There’s fresh hope on the horizon for Hong Kong’s aviation sector. The International Air Transport Association (IATA) is applauding the Hong Kong Special Administrative Region (SAR) government’s proactive measures to tackle labor shortages in the aviation industry.
The Hong Kong government allocated HKD 2 billion to support the aviation industry’s recovery from the COVID-19 pandemic.
The COVID-19 pandemic has caused a significant drop in air traffic and revenue for Hong Kong’s aviation industry.
IATA’s revised forecast predicts that Hong Kong’s passenger traffic will return to pre-crisis levels by the end of 2024. This aligns with the rapid recovery pace expected in the Asia-Pacific region.
“Things are looking up for Hong Kong,” says Willie Walsh, IATA’s Director General. The early reopening of China is serving as a catalyst for passenger recovery. “By 2024’s end, we anticipate Hong Kong’s air traffic to mirror pre-crisis levels. It’s heartening to see the Hong Kong government gearing up for this resurgence by ensuring the availability of the necessary workforce,” he adds.
IATA and AAHK join forces to tackle Hong Kong aviation worker shortage
The Hong Kong government has kick-started a labor importation scheme to bolster the airport workforce with an additional 6,300 workers from mainland China. Despite a strong demand for air travel, Hong Kong’s airlines have been grappling with supply chain bottlenecks and a labor drought.
“The past three years have been a turbulent ride for the aviation sector. As we set our sights on recovery and brace for future growth, it is crucial that the entire Hong Kong aviation ecosystem, encompassing airlines, airport, regulator, and government, join forces to overcome the challenges and seize future opportunities. I eagerly await my visit to Hong Kong in August for engaging and productive discussions with our partners,” asserts Walsh.
In a bid to revitalize the sector, IATA is joining forces with the Airport Authority Hong Kong (AAHK) to host the Hong Kong Aviation Day on 2-3 August 2023.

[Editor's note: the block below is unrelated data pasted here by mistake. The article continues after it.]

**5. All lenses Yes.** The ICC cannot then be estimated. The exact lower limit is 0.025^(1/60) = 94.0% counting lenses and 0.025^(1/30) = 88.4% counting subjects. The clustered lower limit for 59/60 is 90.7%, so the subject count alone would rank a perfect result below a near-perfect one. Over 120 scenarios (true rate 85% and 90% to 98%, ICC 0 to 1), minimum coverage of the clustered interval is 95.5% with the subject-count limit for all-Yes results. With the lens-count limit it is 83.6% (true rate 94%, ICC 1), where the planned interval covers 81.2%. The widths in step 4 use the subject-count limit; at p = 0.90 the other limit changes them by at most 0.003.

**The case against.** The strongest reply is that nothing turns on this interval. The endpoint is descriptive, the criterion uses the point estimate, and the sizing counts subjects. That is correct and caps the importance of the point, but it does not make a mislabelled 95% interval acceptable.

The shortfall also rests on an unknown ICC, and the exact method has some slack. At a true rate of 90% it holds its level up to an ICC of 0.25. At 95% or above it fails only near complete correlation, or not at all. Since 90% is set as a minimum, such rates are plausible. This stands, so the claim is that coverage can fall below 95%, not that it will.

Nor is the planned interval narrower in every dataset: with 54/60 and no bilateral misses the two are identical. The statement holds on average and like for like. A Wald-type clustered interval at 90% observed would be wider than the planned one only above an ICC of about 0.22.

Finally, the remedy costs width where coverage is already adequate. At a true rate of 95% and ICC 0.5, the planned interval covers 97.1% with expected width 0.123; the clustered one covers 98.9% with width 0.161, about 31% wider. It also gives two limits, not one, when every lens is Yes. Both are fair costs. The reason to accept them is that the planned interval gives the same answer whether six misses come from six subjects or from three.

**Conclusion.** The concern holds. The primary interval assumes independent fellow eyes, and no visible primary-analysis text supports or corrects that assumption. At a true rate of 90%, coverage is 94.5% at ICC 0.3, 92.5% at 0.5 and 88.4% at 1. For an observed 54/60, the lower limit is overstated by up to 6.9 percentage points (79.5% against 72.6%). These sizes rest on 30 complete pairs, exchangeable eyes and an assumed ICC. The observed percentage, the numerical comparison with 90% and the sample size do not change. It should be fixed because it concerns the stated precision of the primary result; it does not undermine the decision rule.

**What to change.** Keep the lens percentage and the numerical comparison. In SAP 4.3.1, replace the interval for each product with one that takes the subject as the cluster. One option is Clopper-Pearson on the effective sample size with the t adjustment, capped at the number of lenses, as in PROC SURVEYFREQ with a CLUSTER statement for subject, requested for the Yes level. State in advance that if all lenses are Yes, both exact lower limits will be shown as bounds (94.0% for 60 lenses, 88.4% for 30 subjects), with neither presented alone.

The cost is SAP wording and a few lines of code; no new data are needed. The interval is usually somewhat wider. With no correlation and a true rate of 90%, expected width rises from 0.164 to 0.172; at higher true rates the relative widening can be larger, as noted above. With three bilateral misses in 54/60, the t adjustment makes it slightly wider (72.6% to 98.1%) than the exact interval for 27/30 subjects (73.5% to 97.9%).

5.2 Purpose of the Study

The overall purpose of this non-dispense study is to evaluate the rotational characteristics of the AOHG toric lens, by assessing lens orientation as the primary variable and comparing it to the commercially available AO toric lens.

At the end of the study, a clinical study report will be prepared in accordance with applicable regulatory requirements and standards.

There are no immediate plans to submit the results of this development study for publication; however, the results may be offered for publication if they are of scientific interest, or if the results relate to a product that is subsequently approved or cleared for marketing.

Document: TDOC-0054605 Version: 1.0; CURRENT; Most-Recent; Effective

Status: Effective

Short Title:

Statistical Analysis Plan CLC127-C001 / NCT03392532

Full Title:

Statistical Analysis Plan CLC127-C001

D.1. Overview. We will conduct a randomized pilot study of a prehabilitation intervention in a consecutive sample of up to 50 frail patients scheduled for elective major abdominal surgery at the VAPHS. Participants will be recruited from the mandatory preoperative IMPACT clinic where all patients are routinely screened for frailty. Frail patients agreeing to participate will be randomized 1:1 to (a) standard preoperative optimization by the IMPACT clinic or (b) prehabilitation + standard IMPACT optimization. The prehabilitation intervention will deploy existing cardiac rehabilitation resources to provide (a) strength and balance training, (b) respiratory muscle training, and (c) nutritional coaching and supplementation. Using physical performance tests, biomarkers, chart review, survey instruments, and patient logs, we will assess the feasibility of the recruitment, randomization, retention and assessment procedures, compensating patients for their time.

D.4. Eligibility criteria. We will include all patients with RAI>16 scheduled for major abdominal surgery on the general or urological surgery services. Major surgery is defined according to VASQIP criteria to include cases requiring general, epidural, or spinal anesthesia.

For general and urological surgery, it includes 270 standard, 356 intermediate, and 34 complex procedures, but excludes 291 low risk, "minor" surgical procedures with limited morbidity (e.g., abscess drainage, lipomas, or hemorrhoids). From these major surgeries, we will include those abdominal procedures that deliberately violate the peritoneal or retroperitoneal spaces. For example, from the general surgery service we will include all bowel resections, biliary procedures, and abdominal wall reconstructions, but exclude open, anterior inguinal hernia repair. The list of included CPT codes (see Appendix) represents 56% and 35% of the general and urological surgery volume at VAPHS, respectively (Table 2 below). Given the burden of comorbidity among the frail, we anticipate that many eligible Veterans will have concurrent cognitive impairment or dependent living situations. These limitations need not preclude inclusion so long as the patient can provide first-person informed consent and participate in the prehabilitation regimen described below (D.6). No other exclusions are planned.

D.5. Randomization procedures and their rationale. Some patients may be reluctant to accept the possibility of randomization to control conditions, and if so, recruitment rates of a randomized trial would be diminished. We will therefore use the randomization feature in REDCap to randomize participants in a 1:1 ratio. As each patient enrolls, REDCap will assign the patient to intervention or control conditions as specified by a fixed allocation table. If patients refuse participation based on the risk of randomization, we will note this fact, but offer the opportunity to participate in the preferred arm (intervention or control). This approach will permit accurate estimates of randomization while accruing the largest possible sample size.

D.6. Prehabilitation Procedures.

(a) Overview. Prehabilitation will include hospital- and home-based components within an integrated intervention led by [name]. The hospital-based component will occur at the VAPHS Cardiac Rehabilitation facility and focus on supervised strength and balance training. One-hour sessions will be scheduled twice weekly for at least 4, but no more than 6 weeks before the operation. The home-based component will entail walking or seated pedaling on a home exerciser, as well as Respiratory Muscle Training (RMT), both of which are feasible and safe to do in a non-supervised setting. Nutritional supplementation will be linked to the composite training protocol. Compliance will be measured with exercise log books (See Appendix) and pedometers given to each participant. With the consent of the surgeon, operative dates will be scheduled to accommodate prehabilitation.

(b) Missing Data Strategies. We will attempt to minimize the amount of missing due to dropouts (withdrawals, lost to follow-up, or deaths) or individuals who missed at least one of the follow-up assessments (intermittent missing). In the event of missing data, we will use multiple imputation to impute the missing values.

The aviation industry is critical to Hong Kong’s economy, and we are committed to supporting its growth and development. By partnering with IATA on Hong Kong Aviation Day, we hope to attract more talent to the industry and ensure its continued success.– Fred Lam, CEO, Airport Authority Hong Kong
The aviation industry is facing a global skills shortage, and it is essential that we work together to attract and retain the best talent. Hong Kong Aviation Day is an excellent opportunity to showcase the exciting and rewarding careers available in aviation.– Nick Careen, Senior Vice President, Operations, Safety and Security, IATA
Hong Kong Aviation Day promises to bolster the sector and encourage more people to join the exciting world of aviation.
Do you dream of airplanes? Does the hustle and bustle of a busy airport terminal fascinate you? Would you enjoy the satisfaction of being part of the intricate dance of the aviation industry? Why not turn that dream into your reality?
Learn more about careers in aviation.
Just the Facts
- How to attend Hong Kong Aviation Day, 1-3 August 2023
- Hong Kong’s aviation industry employed over 88,000 people as of 2017.
- By 2019, Hong Kong International Airport (HKIA) employed 78,000 staff to meet demand.
- Hong Kong International Airport is one of the busiest airports in the world, handling over 71 million passengers in 2019.
- In a pre-Covid report, IATA forecast:“the air transport market in Hong Kong is forecast under the ‘current trends’ scenario to grow by 96% in the next 20 years.
- This would result in an additional 34 million passenger journeys by 2037. If met, this increased demand would support approximately US $64 billion of GDP and 424,043 jobs.”
- The International Air Transport Association (IATA) predicts the global aviation industry will need to recruit and train 5.3 million new workers by 2039.
- If you’re interested in a job in the skies, the opportunities for an aviation career are nearly limitless. There is especially strong global demand for flight, cabin, and aircraft maintenance technicians.
- Global demand for engineers, technicians, and mechanics is also vital in the supply chain.